The "Buying a House is Always a Good Investment" Myth Persists
The question of whether it makes more sense to buy a home or rent from someone else is off topic for a blog about exchange traded funds (ETFs). But buying real estate is often cited as the single most important investment that most people make and the more general theme of this site is about investing. So here goes.
What bothers me is that a lot of assumptions are made about buying a house. I think these assumptions aren’t necessarily true and in some cases support the argument that you’d be better off renting and investing your “extra” money in the stock market e.g. via ETFs.
The first assumption that people make is that as a home owner you will be paying the same amount monthly as you would be if you were renting. As it so happens, I live in an area where this isn’t true. A home that I would buy would actually cost me about twice the amount in monthly mortgage payments than what I pay in rent. Also, taxes in my area are quite high. In fact, property taxes on the house I would buy would come to more than half of what I pay in rent. Now while you might argue that your mortgage payments are contributing to your equity in the house, your tax payments do no such thing. They don’t add any value to your house or contribute to your nest egg.
The other assumption I take exception to is the notion that buying a house is an investment. If you’re living in a house you own then it isn’t generating income for you. For your entire duration in the house, it is an expense. Even tapping in to your equity requires you to pay interest to the lending institution which is yet another expense.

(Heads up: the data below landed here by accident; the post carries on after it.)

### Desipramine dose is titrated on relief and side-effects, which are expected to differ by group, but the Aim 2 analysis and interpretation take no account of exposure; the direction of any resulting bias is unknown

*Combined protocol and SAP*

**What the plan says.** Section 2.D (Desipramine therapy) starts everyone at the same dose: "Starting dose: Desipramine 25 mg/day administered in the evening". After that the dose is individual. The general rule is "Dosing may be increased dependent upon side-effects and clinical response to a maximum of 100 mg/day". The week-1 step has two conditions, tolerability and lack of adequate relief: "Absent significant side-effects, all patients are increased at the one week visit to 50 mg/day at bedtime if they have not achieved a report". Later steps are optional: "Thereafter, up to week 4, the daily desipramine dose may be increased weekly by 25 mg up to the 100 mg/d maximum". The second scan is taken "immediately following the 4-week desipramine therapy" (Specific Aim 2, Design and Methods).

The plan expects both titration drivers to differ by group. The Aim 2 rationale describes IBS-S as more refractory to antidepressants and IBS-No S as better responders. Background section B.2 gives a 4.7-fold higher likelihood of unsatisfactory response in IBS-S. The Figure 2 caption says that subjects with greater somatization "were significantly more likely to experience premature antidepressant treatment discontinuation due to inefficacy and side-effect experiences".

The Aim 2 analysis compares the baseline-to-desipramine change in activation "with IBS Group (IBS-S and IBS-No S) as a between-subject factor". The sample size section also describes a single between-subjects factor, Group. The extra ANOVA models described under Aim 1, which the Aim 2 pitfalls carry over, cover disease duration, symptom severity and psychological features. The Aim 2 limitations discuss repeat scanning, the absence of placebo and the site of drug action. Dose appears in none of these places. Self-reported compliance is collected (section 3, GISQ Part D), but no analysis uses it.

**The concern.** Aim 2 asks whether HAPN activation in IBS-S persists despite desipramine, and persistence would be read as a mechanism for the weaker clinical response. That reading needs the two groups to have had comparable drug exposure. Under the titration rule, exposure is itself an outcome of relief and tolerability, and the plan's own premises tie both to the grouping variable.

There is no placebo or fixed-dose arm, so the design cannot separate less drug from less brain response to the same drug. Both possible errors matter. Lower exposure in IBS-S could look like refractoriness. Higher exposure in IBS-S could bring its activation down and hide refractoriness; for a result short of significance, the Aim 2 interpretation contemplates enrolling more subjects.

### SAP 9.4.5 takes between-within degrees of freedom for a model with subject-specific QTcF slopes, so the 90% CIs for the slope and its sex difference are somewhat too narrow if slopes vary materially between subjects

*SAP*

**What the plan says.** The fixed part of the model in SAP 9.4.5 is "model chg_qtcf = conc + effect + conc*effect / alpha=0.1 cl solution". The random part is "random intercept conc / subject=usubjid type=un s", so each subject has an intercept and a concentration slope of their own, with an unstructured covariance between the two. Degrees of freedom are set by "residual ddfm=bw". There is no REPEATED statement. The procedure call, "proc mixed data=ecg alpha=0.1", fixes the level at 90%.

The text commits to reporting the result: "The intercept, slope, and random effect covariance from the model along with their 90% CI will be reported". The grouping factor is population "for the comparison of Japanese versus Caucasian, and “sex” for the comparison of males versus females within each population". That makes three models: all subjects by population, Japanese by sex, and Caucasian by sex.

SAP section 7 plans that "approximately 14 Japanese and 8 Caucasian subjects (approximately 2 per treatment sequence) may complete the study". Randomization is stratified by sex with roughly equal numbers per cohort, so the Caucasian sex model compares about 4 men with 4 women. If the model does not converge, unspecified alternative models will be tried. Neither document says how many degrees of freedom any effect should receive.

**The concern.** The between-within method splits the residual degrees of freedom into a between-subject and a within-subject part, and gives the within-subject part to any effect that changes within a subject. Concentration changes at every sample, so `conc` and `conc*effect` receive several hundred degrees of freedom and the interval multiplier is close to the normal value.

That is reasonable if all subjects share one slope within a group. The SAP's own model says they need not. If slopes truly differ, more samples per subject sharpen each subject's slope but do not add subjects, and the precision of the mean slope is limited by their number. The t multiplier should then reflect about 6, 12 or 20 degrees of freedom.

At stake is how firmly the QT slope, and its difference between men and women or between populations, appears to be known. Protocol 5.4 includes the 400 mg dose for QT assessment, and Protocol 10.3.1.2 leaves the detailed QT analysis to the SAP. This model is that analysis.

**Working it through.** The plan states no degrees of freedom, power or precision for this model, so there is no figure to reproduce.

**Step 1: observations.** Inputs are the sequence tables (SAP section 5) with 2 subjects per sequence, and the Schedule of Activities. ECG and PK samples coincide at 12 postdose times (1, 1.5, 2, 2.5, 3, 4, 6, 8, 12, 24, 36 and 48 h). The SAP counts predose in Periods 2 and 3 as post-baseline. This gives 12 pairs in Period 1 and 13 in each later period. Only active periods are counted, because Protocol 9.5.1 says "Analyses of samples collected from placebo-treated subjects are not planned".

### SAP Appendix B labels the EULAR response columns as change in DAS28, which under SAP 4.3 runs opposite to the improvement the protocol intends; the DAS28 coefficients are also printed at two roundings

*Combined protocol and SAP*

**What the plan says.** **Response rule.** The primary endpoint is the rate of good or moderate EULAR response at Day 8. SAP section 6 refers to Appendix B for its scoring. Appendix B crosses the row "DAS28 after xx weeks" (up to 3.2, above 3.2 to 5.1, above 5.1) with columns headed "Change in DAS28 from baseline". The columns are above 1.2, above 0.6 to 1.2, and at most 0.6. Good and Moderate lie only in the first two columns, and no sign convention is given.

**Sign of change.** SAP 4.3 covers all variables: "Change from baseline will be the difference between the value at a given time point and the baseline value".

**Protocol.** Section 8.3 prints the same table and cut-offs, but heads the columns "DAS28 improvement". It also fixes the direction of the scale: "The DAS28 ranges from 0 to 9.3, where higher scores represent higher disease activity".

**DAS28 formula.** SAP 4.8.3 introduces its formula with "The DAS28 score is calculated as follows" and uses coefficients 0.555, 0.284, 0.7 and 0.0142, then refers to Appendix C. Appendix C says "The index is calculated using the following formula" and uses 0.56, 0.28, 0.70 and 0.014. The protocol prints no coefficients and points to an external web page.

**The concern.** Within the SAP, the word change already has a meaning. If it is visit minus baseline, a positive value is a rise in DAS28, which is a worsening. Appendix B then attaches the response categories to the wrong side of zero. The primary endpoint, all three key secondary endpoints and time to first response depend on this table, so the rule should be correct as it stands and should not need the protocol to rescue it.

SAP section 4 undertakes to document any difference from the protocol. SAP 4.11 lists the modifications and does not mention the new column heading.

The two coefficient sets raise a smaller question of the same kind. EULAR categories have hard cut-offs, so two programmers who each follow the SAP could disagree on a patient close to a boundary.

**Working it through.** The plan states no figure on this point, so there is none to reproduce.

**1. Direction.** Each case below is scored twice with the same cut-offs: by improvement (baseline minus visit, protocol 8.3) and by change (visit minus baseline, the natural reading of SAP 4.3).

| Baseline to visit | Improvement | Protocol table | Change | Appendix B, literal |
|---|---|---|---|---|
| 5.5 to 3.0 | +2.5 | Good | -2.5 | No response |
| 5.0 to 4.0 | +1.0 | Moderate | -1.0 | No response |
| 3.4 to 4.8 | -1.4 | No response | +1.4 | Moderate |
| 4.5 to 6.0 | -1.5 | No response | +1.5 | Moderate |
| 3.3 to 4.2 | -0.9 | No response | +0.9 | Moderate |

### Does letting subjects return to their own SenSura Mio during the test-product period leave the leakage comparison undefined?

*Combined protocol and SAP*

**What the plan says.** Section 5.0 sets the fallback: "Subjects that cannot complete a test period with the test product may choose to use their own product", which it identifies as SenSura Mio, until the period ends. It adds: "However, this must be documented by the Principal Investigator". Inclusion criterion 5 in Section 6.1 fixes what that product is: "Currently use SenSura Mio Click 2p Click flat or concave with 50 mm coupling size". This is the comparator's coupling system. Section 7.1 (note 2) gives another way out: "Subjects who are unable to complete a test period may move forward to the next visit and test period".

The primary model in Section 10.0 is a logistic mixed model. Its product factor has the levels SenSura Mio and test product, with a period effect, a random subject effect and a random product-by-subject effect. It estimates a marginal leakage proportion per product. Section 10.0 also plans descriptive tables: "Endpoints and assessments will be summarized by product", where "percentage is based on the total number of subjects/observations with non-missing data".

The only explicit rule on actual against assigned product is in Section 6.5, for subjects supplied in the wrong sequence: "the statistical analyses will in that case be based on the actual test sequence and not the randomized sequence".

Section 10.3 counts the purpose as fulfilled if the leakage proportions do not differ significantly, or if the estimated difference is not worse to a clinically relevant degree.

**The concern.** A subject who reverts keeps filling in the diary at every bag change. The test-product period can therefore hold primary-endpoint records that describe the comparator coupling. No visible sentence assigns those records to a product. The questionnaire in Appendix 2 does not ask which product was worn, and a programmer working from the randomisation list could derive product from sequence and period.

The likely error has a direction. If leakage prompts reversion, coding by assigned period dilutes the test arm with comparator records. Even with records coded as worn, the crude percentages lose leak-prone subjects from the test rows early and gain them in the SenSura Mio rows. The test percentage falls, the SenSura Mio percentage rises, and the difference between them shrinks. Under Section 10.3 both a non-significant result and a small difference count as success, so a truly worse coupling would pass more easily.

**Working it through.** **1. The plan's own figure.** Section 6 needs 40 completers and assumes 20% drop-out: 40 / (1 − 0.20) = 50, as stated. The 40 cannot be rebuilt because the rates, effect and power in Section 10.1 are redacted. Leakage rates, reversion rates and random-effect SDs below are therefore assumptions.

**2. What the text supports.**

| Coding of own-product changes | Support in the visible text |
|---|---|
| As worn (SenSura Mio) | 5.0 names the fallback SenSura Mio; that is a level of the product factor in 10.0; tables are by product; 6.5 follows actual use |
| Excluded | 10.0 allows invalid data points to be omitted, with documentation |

This idea of constantly paying for a house is countered with the fact that your home will appreciate. The problem with this is that every other house will also appreciate. You can’t move out of your home and go to a better one since the other houses will have increased in value along with yours. It’s just like inflation. The exception is for those that can move to other locations, but I believe that isn’t something you should count on being able to do until you retire. In fact, a recent article on the Real Estate Journal comments that smaller, new development for retirees are likely going to cost the same as larger homes because these new developments are including features specific to making retiree’s lives easier.
In cases like mine, renting makes sense. I can invest the money I’m not pouring in to a house and aim for returns that have, on average, exceeded those of the housing market (excluding recent years, of course). Mind you, real estate is an important part of a diversified portfolio. Since I don’t own property, I use a REIT ETF to get some exposure.